My attempt to go from the now two-cup habit to zero began when I decided to do the Crazy Sexy Diet cleanse
— in a sane manner that wasn't too shocking to my body. That cleanse recommended, among other things, quitting coffee, but also preached moderation and going at your own pace.
Around the same time, I read Robin Barooah's post at Quantified Self
about how he quit coffee due to the "growing suspicion that coffee was causing mood swings and crashes that are bad for my overall sense of well-being." His quitting method? A very gradual and exact self-devised program that required a lot of measuring — and some unfortunate coffee waste:
I made the same amount of coffee each day, using a vac-pot. Although I didn’t measure caffeine content, I did control many factors including grind, age of beans, water temperature and water/coffee contact time. From this controlled pot of coffee, I used measuring cups to discard an additional 20ml per week.
He quit successfully — and found his concentration improved to boot! So instead of going cold turkey, this time I decided to channel Robin's anal retentive methodology, minus the coffee waste. How? I counted beans. I started with 100 beans every morning, cutting back five beans every few days and reducing the amount of water I put in the French press. Finally, I had about 15 beans left in my coffee jar — with which I made my last weak shot or so of coffee.
The next day, I drank a cup of black tea instead — without suffering a caffeine withdrawal headache. I had about 20 bags of black tea stockpiled in the apartment, mostly begotten as friends or as samples for review. Those finally got quaffed. Then I moved onto the green tea — I also had about 20 bags of those to get through. After those were gone, I went entirely caffeine-free, starting my days with herbal tea. I even proudly told a number of organic tea companies to not send any more caffeinated tea samples, because I've quit caffeine, to which they replied "Congratulations," and started sending more herbal tea samples.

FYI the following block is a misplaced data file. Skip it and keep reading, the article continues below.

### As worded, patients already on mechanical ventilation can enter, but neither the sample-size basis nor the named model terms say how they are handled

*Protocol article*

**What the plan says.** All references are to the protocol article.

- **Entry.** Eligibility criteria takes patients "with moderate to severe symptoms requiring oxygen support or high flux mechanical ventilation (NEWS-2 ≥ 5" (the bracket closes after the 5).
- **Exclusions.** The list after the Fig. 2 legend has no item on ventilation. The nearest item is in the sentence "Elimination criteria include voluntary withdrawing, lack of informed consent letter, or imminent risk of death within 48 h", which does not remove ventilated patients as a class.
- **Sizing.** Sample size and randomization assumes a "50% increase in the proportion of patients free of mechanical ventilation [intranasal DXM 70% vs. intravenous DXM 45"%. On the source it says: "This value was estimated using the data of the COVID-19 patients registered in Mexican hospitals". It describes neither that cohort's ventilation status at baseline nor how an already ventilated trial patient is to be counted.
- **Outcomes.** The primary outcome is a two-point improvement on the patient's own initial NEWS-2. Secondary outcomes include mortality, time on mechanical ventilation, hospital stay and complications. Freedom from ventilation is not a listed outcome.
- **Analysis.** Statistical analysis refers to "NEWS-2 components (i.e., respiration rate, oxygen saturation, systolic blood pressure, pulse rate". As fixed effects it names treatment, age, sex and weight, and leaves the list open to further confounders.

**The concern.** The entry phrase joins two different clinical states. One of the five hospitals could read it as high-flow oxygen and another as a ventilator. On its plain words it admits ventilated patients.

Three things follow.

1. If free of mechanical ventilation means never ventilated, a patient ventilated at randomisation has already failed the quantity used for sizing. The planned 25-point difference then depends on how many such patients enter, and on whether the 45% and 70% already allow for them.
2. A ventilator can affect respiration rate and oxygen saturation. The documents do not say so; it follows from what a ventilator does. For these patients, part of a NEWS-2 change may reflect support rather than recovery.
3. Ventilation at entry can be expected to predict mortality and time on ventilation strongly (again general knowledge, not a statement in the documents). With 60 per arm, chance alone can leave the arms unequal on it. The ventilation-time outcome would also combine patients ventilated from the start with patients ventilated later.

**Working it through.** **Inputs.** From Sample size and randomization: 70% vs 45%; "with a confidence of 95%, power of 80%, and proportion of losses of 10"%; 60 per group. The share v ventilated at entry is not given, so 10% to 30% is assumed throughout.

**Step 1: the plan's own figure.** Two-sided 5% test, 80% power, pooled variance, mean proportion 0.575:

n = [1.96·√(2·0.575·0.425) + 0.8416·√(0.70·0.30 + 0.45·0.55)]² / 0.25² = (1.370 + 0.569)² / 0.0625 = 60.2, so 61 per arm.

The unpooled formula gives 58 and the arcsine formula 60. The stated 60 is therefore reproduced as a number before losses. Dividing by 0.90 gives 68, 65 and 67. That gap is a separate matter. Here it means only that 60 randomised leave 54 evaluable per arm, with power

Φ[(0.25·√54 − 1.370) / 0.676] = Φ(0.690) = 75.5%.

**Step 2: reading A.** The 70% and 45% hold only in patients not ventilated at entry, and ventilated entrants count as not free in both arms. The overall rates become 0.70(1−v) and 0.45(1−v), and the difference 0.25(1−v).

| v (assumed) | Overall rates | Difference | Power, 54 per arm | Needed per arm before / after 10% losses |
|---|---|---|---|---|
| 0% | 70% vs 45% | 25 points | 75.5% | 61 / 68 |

That caffeine-free streak lasted less than a month.
It ended when I read some nice things about green tea's many healthy properties — things I had certainly read before, but this time, could use as an excuse to enjoy some caffeine in the morning. I guess I'm just not ready to part entirely with a caffeine habit yet, because I don't see a reason to kick it entirely. The switch from coffee to green tea has definitely lessened my mood swings and energy crashes — and I'm happy with the results as they are.
Perhaps 20 years from now, I'll find a reason to quit green tea. For now, I'm slowly becoming a green tea connoisseur, so expect to see more fair trade, organic green tea reviews here. One thing I've discovered so far: Back when I drank coffee, green tea never seemed to "do" anything in terms of a caffeine kick — the effect of the brew seemed no different than just water. Now, I not only feel the caffeine jolt but also can feel the difference in the caffeine levels of cheaper, paper tea bags and the more expensive, premium silk satchel bag or loose leaf varieties. The latter definitely gives you more of a kick!
Have you quit coffee — or tried to? What's your story? And do you have a green tea to recommend?